The Diwali week has started with a 'dhamaka' with the indices opening strong and crossing all-time high at the opening on November 9 and hitting a fresh record high of November 11, 2020. US election results strengthened the global positive sentiments as the Biden-Harris combine crossed the 270-seat mark. Locally, the steady improvement in businesses across sectors and the diminishing Covid-19 numbers have brought in the possibility of a faster than expected economic recovery.
Currently, we are at a situation where the sentiments are positive, economic data is showing positive trends, government support to the COVID situation is good, but the fast run-up in markets has left investors undecided on further deployment.
When assessing the expected trajectory of equity markets, one considers factors like sentiments, fund flows, growth expectations in manufacturing, services, and agriculture, government stance/support to the issues at hand, the valuations of stocks/markets and the possible risk factors on the horizon.
While the sentiments indicate a continued bull-run, the fund flow is likely to remain strong with possible improvements in the mutual fund contributions. FIIs have been bringing in the flows while mutual funds and domestic institutional investors are seeing a reduction in outflows. YTD, the FIIs have pumped in Rs 54,451 crore while the DIIs have pumped in around Rs 44,000 crore. MF SIP flows continue to be above Rs 7,700 crore per month.
While the sentiments are positive, the fundamentals too look to be steadily improving. Manufacturing Services and Agriculture are showing signs of recovery. The lead indicators like railway freight bookings, power consumption, highway vehicle movements, petrol and diesel consumption, metro cities traffic congestion and pollution levels, automobile sales, RTO transactions, crop sowing and farm equipment sales are all showing growth trends better and earlier than expected.
The Manufacturing Purchasing Managers Index (PMI) rose 3.7 percent in October’20 to touch a 10-year high of 58.9 and the Service PMI rose by 19.1 percent. GST collections for October’20 at INR 105,000 crores came in better than previous numbers. The RBI and Government implemented measures to ensure lower yields and credit availability and they stand ready to do more to support growth. The borrowing rates of the Government and good quality corporates remain lower than last year indicating a positive trend for quality borrowers. Rating upgrades to downgrades ratio of below 1 has shown a smart recovery from the Apr-Jun’20 levels.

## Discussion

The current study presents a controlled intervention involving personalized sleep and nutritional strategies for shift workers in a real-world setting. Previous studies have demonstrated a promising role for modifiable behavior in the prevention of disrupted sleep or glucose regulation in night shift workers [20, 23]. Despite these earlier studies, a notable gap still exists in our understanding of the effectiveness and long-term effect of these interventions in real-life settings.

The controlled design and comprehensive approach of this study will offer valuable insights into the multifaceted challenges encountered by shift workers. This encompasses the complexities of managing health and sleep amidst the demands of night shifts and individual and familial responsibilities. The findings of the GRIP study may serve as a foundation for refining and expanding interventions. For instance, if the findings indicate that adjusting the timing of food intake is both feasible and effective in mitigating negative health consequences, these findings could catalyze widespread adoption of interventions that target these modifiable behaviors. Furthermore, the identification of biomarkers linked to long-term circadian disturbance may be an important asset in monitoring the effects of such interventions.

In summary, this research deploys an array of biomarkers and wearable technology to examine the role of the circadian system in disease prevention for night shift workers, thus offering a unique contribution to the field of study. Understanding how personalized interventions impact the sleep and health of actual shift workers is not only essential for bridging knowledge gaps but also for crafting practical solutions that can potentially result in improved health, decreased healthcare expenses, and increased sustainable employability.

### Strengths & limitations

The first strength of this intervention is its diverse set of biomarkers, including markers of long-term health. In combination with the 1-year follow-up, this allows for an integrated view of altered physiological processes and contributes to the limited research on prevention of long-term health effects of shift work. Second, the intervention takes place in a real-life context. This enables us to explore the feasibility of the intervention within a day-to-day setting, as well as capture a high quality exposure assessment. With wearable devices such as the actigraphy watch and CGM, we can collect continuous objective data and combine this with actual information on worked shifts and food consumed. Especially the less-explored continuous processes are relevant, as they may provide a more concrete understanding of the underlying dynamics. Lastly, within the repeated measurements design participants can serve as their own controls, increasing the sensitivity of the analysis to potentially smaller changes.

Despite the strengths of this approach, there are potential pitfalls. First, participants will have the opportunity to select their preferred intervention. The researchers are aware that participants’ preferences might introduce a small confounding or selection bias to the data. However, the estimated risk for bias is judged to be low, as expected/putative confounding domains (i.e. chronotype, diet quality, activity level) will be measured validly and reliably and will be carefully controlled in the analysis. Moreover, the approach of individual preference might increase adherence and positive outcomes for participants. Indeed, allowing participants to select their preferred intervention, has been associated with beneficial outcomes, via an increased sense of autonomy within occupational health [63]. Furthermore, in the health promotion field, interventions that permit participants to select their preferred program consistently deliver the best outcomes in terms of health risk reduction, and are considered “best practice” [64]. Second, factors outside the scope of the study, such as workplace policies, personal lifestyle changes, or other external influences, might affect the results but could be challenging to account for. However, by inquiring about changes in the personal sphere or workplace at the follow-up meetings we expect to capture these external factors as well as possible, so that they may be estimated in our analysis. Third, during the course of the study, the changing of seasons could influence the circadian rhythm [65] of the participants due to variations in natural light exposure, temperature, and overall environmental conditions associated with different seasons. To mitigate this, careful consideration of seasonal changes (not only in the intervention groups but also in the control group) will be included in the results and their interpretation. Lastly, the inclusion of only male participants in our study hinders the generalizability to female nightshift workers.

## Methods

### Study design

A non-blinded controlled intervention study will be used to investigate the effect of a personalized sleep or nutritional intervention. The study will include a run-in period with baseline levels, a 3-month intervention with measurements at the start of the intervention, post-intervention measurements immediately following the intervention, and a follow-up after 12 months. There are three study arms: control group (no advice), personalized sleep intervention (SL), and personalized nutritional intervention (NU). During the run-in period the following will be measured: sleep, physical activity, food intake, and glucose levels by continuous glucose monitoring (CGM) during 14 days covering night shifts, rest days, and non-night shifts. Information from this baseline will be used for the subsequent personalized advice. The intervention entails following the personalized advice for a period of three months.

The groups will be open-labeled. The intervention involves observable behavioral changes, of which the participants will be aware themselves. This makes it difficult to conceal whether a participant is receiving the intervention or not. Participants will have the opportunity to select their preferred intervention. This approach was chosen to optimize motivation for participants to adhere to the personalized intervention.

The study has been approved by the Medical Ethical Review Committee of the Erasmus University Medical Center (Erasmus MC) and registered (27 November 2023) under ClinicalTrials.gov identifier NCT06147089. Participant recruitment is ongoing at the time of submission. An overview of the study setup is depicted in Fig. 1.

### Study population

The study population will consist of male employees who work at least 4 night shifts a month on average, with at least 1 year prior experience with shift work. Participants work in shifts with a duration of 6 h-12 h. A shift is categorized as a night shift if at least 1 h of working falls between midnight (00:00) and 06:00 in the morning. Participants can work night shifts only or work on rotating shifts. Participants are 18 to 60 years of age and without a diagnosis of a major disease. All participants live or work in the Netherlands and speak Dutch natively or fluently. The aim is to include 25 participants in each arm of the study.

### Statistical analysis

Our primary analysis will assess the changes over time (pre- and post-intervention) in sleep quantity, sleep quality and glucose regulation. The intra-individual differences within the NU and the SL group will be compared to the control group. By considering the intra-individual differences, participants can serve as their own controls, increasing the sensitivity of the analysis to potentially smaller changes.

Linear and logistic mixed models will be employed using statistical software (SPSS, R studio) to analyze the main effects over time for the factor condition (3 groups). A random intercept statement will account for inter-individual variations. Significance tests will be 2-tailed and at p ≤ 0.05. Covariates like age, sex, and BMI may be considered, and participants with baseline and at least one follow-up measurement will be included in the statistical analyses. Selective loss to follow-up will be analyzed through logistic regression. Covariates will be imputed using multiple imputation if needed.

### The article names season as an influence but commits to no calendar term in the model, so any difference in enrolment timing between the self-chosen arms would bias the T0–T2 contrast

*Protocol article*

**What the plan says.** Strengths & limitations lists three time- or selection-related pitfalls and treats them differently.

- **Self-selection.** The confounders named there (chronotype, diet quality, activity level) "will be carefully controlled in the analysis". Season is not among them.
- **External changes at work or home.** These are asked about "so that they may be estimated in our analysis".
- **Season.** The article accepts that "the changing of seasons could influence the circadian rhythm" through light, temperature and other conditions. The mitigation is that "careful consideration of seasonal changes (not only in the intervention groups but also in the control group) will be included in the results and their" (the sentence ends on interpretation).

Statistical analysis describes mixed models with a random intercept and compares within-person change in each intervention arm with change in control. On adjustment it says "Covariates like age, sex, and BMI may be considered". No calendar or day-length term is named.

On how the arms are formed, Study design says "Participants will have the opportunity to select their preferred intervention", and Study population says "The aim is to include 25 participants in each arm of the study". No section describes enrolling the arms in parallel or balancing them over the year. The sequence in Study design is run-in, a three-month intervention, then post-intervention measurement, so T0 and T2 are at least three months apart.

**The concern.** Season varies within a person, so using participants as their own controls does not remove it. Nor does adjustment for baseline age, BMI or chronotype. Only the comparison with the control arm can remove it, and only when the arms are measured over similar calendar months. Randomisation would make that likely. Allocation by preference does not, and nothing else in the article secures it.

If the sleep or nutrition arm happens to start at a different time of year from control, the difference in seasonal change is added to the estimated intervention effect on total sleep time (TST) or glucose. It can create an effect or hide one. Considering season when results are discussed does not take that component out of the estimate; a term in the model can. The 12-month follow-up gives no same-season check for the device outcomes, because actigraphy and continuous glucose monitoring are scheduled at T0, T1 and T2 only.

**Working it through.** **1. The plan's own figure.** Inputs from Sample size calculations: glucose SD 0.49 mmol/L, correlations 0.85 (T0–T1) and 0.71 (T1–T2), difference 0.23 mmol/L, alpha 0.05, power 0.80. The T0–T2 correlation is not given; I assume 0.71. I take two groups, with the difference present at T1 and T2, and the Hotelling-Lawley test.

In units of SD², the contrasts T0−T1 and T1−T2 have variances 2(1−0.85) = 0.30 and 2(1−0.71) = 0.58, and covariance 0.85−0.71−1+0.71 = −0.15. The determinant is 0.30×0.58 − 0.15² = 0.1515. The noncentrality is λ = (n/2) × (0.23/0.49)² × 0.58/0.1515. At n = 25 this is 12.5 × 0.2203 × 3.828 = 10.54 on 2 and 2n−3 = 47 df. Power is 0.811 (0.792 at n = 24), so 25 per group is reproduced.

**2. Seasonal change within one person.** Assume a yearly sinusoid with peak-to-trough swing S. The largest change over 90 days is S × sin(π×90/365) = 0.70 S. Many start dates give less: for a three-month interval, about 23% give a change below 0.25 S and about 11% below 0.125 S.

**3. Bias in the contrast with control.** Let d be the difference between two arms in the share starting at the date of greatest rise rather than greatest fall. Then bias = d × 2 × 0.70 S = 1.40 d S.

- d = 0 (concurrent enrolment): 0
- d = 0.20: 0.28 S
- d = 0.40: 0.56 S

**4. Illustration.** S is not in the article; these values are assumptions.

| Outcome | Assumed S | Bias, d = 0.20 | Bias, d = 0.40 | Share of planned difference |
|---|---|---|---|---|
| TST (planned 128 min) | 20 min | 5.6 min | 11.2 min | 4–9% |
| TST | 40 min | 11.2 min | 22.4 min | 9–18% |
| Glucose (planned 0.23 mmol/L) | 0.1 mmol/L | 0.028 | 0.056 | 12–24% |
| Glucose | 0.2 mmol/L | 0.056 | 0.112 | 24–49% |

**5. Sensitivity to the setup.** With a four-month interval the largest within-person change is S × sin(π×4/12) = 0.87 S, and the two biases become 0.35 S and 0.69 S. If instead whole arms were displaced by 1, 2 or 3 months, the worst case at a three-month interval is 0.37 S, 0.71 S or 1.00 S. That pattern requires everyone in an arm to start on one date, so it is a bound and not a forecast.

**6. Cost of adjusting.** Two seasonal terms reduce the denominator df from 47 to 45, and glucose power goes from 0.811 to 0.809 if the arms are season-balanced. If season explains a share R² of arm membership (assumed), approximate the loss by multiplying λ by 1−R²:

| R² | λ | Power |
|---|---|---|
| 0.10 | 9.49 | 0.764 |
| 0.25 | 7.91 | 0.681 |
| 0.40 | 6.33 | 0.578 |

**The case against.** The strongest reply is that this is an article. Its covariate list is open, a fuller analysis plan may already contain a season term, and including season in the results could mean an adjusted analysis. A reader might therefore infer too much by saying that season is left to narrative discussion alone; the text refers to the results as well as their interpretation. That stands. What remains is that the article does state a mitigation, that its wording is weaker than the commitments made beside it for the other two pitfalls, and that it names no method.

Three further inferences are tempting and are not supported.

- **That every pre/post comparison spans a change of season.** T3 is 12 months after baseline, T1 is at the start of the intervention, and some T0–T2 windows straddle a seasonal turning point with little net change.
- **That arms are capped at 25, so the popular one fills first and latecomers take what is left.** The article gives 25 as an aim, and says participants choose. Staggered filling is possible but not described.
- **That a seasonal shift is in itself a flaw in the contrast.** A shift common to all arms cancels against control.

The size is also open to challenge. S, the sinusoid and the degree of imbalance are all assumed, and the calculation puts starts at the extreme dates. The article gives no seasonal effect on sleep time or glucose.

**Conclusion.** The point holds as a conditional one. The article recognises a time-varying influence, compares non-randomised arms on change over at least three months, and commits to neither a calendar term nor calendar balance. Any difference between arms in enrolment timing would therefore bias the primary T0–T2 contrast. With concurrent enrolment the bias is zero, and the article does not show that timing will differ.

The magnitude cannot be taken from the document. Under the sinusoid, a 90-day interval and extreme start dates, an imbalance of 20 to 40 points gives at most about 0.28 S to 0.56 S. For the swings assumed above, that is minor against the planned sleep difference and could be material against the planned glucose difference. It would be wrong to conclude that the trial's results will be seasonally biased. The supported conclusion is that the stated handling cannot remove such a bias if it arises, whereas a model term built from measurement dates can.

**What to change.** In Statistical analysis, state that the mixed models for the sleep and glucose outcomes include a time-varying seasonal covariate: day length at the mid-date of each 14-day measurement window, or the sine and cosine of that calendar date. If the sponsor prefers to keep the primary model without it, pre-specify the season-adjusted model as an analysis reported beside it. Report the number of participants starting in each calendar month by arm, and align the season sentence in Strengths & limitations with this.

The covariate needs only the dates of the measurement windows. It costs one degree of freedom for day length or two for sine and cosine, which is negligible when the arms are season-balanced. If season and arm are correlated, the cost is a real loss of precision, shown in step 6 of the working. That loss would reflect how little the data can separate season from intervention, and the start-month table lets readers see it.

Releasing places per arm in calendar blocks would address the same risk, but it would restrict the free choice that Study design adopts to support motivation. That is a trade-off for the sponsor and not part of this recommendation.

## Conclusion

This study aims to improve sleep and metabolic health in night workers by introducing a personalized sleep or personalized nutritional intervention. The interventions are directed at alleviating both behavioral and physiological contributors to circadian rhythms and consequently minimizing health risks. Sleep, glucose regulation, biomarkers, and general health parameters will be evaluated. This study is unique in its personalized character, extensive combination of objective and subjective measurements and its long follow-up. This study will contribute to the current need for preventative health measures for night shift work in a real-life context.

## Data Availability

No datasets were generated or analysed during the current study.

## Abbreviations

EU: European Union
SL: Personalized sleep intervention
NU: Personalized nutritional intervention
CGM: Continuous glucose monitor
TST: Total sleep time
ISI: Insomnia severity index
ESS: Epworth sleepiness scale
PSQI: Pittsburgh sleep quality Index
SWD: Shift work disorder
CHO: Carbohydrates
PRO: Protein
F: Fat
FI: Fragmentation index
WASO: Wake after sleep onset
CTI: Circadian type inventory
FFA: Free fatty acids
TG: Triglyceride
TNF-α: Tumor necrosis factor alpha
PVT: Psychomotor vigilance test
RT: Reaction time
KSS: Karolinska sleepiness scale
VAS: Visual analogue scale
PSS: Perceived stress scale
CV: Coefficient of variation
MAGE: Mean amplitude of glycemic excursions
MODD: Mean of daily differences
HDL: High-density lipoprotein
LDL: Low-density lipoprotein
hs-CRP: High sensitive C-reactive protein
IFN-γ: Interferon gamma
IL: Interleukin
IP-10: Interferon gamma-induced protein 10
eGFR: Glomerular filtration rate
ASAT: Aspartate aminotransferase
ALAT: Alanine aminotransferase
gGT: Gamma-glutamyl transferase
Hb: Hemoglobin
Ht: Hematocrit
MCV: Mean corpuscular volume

USA elections, one of the major known risk events, is now behind us. Other risks such as a second wave of COVID-19 in India, like the one engulfing Europe and the US could well de-rail the economy and push it into another lock-down. This is a major risk that the world carries today and that could lead to fresh stress being built on growth and credit. Many small and medium industries have been very badly affected by job losses and business closures. Any further deterioration could be de-stabilizing.
On the valuations front, while the markets do look a tad overvalued, but the Nifty EPS in FY18 was at Rs 459 and in FY21, it is expected to be at Rs 485. We have seen three years of stagnant growth. Also, due to Covid19, most corporates have improved balance sheet strength by paring debt and reducing costs. This has resulted in better than expected Q2FY21 bottom-line growth in most sectors.
The coming Samvat year will start on a backdrop that has turned positive. The second wave could be a potential disruptor in the recovery, but its impact could be muted when compared to the impact the markets and industry saw in February / March 2020. While a 10-15 percent CAGR overall growth in corporate earnings can be expected by between FY 2021-23, paying a 31/32x trailing 12-month multiple seems expensive. But, the rebound in growth should not be under-estimated. Being optimistic in the long-term, selective in stocks and funds, monitoring portfolios frequently and taking tough decisions to cut exposures in underperforming segments should be the way to manage equity exposures during the coming year. Being under-invested in these markets could hurt more and the advice would be to be 70-80 percent invested with 20-30 percent held as ‘dry-powder’ to be able to average down in case of sharp dips in the markets.